This leadership tidbit comes courtesy of Netflix’s original series, “The Crown,” which I binge-watched this weekend. (Very good show; John Lithgow is particularly impressive as a very aged Winston Churchill.)
Here it is. Do your homework. Always.
Twice in 10 episodes, we saw Queen Elizabeth as portrayed by Claire Foy struggle with situations in which her lack of knowledge created an obstacle to making a good decision for her country.
In the first, we see her trying to be both monarch and sister as she searches for solutions that will allow the Princess Margaret to marry the divorced man she loves. Her advisors tell her only the first part of a law which would allow the Princess to marry anyone she chooses once she turns 25. And so she waits.
Surprisingly (at least, to me), the Queen accepts the advice without any further questions or research. Only to find out that when her sister turns 25 that there is a second part to the law.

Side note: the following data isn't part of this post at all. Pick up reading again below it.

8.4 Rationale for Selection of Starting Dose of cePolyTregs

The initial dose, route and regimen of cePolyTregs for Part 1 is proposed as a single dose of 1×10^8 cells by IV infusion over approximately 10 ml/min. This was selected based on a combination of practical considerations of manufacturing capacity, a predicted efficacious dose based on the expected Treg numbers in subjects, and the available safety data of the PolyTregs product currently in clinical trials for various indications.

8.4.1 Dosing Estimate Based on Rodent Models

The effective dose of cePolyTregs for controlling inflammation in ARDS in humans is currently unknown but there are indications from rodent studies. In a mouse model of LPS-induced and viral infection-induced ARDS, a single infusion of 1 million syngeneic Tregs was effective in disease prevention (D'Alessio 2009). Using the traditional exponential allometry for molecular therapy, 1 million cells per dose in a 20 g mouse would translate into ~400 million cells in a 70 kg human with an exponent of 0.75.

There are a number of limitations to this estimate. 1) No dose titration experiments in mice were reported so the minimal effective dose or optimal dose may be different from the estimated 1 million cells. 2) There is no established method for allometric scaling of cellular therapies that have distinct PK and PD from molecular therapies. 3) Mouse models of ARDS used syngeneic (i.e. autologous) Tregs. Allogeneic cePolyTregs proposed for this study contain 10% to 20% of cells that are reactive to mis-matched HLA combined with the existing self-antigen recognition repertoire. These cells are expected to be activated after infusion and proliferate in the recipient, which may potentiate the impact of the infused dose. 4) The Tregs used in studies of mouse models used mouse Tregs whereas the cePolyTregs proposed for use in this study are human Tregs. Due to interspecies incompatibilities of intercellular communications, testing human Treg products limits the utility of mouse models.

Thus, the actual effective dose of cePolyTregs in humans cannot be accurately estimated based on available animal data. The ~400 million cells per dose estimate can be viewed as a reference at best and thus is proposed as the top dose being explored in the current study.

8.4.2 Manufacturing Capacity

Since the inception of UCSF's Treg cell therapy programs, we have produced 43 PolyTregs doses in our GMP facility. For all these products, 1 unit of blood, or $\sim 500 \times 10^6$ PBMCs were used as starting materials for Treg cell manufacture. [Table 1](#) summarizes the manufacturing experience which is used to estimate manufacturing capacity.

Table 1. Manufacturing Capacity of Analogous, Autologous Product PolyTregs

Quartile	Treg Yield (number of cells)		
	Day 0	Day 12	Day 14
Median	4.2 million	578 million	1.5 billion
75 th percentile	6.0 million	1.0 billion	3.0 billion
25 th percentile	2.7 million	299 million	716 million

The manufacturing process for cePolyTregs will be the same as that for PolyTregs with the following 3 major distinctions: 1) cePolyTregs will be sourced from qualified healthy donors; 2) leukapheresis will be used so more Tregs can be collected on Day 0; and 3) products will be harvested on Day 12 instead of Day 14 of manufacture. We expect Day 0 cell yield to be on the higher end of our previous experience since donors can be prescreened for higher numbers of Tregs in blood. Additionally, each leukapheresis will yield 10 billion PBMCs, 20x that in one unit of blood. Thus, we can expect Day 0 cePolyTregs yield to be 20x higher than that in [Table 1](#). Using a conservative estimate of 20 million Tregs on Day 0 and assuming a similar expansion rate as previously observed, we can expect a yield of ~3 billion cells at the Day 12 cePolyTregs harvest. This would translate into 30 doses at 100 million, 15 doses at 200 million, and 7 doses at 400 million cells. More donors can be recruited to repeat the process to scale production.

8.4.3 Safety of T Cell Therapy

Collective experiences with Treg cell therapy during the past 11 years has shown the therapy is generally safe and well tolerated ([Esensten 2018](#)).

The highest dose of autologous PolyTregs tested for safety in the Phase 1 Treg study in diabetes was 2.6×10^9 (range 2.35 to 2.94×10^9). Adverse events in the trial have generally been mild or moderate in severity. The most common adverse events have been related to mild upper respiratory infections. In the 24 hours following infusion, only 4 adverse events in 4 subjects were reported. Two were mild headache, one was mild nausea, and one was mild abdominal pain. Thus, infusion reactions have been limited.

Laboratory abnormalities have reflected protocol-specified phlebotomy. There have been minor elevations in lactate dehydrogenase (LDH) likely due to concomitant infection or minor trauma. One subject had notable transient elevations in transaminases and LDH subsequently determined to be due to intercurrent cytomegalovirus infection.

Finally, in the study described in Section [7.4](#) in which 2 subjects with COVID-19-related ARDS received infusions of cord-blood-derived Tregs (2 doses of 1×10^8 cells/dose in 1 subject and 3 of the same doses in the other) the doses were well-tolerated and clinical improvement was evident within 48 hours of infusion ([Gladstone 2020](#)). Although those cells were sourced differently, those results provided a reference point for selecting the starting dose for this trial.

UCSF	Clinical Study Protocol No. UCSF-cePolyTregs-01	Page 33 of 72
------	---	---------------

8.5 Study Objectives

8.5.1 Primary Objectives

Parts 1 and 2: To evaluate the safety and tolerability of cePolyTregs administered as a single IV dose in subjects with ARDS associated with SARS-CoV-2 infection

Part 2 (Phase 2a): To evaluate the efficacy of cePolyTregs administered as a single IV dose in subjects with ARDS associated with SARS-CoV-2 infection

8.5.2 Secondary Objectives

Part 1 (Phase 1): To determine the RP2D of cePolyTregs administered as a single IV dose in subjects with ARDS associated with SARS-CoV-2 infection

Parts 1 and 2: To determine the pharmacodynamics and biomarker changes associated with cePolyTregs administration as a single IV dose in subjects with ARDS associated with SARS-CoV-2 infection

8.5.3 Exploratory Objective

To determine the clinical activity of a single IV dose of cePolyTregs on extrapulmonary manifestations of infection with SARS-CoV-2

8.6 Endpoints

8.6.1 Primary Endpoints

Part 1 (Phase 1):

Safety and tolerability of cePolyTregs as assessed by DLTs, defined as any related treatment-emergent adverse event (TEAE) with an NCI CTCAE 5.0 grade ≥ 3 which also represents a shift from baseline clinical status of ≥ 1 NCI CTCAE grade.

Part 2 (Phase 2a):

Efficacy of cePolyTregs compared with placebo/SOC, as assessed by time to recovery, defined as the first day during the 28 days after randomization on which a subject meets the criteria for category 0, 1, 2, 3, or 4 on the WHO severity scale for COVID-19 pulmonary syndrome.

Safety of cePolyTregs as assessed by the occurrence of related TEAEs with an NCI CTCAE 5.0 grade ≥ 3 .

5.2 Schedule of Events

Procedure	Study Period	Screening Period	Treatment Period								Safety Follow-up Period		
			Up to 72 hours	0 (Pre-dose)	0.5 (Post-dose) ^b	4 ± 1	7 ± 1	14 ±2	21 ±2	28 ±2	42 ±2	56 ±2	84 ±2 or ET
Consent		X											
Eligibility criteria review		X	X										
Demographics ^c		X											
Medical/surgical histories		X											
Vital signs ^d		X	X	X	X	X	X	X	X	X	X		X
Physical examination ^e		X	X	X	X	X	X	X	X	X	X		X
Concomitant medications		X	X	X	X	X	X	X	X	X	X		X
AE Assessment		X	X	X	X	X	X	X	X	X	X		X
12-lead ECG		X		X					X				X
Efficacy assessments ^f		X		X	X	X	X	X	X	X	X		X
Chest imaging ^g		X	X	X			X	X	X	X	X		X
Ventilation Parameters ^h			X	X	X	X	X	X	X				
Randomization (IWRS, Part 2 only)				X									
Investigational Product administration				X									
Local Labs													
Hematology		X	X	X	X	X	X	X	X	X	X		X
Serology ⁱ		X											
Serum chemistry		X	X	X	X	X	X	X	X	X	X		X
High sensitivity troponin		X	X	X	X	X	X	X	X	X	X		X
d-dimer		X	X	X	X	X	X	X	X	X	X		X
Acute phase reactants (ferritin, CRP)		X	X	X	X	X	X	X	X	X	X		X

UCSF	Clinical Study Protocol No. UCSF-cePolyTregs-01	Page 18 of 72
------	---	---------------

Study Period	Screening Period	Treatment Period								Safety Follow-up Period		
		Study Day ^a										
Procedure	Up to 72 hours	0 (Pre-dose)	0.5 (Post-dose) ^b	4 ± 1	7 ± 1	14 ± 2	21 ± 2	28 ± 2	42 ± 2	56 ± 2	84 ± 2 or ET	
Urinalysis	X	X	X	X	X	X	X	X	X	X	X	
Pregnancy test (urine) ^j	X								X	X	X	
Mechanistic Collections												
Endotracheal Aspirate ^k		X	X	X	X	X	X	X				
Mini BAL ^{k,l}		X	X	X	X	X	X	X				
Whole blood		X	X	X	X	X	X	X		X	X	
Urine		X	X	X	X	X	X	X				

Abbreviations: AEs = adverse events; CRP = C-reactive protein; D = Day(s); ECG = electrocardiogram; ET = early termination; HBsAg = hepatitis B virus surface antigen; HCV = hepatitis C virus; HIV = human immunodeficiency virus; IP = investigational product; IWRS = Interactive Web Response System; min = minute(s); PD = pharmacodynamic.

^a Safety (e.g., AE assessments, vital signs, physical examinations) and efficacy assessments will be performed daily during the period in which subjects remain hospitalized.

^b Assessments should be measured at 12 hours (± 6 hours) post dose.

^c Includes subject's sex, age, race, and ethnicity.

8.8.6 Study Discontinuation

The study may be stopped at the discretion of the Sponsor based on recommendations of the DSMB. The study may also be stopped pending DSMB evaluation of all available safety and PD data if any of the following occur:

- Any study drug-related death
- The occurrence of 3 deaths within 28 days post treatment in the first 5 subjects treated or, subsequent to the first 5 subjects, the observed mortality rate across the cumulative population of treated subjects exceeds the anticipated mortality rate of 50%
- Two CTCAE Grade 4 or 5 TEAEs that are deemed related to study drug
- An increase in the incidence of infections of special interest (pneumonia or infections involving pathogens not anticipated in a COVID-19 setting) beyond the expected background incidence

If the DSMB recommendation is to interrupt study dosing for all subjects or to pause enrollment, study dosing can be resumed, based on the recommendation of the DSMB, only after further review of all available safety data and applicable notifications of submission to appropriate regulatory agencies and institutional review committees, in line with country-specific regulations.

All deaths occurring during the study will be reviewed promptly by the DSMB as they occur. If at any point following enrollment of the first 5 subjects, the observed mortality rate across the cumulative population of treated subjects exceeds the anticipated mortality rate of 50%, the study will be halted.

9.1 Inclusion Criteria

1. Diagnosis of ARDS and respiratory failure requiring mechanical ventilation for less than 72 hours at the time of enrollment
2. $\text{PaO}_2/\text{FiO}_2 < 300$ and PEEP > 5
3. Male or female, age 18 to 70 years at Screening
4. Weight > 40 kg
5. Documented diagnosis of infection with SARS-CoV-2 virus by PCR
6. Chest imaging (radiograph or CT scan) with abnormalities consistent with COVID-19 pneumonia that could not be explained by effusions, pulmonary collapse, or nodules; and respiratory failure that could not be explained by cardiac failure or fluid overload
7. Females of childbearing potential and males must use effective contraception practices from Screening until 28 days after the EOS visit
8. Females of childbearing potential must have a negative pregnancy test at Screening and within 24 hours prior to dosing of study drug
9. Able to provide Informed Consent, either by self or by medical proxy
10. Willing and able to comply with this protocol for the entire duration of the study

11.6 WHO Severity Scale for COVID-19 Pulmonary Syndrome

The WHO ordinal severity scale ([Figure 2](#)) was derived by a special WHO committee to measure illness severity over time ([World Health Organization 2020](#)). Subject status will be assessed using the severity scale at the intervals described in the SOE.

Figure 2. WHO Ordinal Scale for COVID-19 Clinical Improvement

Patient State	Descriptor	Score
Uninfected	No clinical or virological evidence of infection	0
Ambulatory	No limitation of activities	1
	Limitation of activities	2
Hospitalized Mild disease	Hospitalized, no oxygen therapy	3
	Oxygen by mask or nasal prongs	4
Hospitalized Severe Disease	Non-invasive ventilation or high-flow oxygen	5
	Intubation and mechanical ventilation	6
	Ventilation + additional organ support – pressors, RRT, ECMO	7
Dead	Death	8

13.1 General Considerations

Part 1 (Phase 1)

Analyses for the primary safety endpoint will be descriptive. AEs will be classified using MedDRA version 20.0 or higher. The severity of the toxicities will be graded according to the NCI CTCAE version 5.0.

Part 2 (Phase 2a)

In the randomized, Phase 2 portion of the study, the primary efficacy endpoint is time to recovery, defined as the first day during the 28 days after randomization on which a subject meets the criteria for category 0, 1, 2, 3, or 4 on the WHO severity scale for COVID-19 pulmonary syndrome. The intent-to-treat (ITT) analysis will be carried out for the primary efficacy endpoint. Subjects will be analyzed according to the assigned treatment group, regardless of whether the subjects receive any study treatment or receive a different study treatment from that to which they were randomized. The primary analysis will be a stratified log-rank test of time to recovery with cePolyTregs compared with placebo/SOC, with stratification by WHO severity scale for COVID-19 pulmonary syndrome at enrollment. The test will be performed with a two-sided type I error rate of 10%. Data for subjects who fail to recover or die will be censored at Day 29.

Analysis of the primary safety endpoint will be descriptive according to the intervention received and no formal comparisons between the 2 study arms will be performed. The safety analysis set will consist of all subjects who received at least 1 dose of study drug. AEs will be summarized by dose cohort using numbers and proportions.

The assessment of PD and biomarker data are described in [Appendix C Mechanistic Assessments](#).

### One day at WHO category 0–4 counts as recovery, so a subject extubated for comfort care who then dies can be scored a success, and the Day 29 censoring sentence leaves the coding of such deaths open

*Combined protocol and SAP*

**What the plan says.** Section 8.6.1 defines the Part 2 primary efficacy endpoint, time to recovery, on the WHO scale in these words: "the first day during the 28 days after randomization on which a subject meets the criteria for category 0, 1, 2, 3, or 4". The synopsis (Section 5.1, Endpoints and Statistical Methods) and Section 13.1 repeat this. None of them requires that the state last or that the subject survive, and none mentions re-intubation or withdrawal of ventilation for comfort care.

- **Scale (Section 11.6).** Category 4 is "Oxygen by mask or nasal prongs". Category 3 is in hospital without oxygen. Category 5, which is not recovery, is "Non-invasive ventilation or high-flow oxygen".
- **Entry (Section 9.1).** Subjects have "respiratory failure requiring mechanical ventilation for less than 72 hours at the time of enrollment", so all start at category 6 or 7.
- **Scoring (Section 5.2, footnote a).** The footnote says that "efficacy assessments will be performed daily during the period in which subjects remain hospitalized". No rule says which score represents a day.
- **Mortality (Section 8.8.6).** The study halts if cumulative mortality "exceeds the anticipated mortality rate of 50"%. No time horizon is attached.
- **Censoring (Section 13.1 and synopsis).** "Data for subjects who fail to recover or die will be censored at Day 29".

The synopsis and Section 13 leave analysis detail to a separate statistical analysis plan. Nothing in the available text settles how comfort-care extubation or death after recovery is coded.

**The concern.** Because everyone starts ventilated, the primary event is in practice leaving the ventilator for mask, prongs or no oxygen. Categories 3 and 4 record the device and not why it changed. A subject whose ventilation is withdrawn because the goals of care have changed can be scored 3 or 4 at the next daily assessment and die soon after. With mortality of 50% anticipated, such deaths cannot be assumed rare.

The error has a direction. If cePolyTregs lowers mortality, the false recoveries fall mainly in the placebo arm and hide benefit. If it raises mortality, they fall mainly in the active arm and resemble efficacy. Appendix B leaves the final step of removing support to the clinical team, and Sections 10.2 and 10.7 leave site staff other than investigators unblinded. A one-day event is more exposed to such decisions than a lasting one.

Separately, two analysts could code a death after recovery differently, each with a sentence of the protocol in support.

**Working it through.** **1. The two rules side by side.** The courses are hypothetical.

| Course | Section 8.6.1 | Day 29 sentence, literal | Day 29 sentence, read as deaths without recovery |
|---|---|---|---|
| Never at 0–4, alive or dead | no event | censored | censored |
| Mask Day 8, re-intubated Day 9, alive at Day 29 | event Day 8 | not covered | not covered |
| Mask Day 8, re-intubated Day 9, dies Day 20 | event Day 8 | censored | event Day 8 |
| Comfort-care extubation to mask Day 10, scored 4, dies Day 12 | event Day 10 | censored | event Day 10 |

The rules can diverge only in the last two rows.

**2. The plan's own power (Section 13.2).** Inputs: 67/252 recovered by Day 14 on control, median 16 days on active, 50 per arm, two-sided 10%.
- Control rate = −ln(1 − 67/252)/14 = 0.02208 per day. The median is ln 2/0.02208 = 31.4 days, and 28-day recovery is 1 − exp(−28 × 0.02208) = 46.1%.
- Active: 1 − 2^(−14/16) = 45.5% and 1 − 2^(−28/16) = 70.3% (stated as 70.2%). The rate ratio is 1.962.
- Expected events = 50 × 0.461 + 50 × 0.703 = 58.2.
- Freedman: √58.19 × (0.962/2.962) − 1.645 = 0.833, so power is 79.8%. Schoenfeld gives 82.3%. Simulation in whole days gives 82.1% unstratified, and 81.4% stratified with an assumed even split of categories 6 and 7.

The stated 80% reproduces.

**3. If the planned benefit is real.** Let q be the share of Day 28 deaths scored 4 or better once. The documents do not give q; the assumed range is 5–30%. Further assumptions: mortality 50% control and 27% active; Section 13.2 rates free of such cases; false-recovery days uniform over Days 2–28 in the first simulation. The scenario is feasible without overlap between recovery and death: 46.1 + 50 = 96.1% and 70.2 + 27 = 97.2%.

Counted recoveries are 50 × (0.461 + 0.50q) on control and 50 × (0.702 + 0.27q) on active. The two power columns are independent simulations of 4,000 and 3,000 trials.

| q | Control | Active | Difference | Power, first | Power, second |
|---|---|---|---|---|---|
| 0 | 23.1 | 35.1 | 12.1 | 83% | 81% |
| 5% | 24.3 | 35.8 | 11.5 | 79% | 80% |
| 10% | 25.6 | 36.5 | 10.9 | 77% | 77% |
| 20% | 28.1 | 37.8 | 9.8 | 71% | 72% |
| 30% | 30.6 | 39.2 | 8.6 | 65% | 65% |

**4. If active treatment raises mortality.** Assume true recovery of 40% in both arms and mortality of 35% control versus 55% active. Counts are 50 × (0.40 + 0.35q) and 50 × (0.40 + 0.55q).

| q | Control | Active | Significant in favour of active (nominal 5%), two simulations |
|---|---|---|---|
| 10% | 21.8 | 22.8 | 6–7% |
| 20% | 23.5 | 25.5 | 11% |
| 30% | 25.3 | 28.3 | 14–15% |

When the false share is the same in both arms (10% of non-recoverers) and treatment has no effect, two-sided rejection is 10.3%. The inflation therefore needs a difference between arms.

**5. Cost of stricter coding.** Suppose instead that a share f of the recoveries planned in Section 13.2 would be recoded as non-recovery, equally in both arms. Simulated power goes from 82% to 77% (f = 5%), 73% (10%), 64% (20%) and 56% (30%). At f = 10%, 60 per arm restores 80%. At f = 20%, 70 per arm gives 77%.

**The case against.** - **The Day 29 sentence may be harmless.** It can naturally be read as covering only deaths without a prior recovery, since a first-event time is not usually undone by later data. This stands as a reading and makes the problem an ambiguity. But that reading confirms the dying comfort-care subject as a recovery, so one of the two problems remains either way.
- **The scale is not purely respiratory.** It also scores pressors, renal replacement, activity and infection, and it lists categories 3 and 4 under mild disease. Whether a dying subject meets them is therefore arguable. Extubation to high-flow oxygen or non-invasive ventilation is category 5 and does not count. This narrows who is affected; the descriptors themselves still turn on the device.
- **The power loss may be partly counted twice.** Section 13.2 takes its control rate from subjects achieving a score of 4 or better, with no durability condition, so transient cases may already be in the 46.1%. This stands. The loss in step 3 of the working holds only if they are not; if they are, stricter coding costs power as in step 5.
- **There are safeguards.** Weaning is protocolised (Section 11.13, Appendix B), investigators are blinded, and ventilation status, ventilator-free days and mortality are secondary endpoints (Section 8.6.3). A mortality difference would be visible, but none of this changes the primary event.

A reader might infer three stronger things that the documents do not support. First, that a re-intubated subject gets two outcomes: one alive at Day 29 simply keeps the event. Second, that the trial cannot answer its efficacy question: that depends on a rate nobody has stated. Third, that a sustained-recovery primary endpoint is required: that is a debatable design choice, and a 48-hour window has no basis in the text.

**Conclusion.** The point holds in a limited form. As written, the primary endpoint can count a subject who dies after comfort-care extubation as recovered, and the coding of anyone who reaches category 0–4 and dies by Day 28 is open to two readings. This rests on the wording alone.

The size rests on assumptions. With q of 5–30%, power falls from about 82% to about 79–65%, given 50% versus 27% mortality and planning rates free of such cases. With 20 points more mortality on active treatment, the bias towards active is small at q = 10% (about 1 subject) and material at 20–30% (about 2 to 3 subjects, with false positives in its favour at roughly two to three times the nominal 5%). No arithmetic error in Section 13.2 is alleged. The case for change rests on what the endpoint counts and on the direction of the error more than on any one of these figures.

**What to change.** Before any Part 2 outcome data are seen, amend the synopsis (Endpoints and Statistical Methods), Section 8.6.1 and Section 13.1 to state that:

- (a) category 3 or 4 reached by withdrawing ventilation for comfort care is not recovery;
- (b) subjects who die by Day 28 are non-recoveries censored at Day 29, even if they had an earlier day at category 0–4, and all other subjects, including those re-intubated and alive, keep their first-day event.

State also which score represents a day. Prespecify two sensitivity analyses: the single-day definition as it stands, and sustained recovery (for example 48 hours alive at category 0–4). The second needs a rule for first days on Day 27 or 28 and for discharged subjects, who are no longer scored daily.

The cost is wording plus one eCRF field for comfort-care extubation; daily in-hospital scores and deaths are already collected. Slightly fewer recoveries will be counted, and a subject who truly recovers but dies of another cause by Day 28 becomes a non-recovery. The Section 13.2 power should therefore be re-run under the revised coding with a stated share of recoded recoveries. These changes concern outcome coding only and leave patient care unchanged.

In another episode, the Queen faces head-on the fact that she received an education that seriously lacked any of the content of a normal course of studies for a normal child, teen, or young adult. So, as a young woman, she feels like she is at a disadvantage when speaking with other very knowledgeable men in her cabinet and commonwealth. She employs a tutor to fix that problem. In the end, her encyclopedic knowledge of the constitution of the Britain is all she has and all she needs.
In the first example, a lack of curiosity and an abundance of trust led down an ugly road to a decision that was a lose-lose between sisters. Would the decision have been any easier had she explored in more depth the law that was governing this situation more fully? Possibly not, but it would have meant dealing with the implications earlier when less pain might have been inflicted on everyone involved.
The second example illustrates the kind of humility it takes for any of us as leaders to see what we lack and address it.
I remember an older person I know telling me that the older he got, the more he realized how little he knew. That shouldn’t be a self-aware statement for the elderly, but for all of us. Whatever we think we know, we probably don’t know. And whatever we want to know, we need to take action to find it.